WHEN I SLEEP, I DREAM OF TSUNAMIS
by Luke Stromberg
I’m walking down Main Street when a blue
and strangely beautiful tidal wave rises
in the distance, reaching high over roof tops.
It’s the sound of wind, of water
that I hear first,
and I cannot move,
awed by this watery hand
that seems to come from nowhere
as its shadow falls over an afternoon scene:
a meter-maid writing a ticket;
two teenagers smoking cigarettes
in front of a convenience store;
my dead uncle walking his dog.
They all seem to notice at once,
look up, break into a panic.
Cars shriek to a halt, try to turn around.
The hand comes down
on top of them.
Water crashes over buildings,
crushing them to pieces.
A torrent rushes toward me,
taking everything with it:
cars, telephone poles, debris,
what used to be people—
I run, my legs heavy
with the thought
of what’s behind me,
the roar like an army,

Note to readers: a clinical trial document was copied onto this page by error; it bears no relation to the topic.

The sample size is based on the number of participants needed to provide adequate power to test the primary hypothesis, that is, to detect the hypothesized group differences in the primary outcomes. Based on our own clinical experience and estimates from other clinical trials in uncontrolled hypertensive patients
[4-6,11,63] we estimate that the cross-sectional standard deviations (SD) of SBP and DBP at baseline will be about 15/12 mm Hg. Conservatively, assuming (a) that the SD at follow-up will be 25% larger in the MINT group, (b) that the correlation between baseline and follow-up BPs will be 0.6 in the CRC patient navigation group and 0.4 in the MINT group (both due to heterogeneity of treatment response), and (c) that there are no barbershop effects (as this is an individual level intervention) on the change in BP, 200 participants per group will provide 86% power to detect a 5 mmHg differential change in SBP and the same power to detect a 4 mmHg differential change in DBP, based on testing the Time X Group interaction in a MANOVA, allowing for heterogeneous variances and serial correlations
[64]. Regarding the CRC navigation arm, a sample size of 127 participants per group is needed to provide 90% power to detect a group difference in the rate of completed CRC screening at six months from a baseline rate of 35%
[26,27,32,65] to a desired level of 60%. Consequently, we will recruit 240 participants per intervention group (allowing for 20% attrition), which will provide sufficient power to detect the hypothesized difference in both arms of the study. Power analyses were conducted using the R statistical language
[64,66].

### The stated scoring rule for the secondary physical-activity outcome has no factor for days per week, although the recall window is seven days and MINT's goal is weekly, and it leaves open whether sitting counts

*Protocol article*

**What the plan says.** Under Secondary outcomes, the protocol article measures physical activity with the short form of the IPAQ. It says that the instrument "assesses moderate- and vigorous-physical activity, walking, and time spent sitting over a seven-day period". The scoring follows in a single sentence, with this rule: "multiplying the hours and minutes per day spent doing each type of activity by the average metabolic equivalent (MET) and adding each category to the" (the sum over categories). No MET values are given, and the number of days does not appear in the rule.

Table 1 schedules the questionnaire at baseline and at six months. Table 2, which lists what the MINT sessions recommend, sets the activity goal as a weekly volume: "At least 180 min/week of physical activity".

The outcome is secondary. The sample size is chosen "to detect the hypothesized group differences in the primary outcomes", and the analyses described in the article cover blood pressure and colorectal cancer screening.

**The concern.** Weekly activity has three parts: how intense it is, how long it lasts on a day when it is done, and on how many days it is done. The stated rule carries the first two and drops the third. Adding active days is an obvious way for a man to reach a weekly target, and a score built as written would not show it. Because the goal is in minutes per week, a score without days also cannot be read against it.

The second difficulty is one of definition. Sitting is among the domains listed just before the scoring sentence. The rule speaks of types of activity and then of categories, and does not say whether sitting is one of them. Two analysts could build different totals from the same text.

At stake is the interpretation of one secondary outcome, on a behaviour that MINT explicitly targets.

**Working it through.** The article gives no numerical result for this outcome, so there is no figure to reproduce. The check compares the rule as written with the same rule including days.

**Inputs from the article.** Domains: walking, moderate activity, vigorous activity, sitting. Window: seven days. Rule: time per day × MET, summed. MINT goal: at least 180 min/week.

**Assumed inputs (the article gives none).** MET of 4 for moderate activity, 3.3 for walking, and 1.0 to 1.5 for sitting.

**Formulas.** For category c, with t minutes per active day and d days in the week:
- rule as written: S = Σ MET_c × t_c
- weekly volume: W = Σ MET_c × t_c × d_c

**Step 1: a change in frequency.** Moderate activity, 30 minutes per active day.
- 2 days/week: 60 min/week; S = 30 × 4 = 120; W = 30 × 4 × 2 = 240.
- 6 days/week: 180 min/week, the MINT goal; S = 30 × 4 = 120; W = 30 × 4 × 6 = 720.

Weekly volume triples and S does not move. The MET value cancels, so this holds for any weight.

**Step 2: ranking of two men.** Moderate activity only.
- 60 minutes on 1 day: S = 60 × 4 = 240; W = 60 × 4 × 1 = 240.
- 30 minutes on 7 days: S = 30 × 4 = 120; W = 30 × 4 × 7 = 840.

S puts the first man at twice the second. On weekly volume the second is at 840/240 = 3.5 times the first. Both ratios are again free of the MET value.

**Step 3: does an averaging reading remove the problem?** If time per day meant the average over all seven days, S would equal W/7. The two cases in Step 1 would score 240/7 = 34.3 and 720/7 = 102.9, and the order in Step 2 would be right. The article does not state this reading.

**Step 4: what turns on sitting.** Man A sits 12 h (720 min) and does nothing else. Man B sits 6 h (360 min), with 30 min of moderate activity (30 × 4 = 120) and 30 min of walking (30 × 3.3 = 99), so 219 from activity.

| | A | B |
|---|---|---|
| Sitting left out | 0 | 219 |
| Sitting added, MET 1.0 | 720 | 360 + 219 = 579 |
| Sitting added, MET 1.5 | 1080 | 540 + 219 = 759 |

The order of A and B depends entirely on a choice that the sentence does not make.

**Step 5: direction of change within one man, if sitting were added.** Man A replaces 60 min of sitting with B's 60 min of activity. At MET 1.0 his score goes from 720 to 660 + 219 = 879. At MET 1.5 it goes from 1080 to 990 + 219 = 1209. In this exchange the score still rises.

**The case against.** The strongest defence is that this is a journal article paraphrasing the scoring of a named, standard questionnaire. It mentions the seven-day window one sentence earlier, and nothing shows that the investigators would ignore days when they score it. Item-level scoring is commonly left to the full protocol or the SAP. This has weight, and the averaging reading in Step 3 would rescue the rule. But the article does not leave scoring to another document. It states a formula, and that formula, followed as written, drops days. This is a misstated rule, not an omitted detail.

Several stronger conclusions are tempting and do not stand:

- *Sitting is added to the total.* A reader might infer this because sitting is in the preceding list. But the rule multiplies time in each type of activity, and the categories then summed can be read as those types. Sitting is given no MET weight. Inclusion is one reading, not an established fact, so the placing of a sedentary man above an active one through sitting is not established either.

a herd of beasts,
and I’m swept up by it all,
I’ve never been, lying
in a puddle
on a deserted street.
Old bicycles, women’s clothing, church pews,
shattered bits of wood
scattered all around me—
but not one person
when I get up, inexplicably dry,
that I can stand,
breathe, that my mouth and lungs
haven’t filled with water
and look around,
the sun glorious.
Luke Stromberg has also published work in Rotary Dial, Victorian Violet Journal, Tower Journal, Shot Glass Journal, Lucid Rhythms, Philadelphia Stories, Think Journal, Mid-America Poetry Review, on Ernest Hilbert’s blog E-Verse Radio, and in other venues. His poem “Memorial Day” appears in Issue No. 2 of Cleaver. His work has also been featured in The Philadelphia Inquirer on multiple occasions. He lives in Upper Darby, PA, and works as an adjunct English instructor at Eastern University and West Chester University.
Image Credit: “The Great Wave off Kanagawa” 神奈川沖浪裏, 1823 by Katsushika Hokusai on Wikipedia.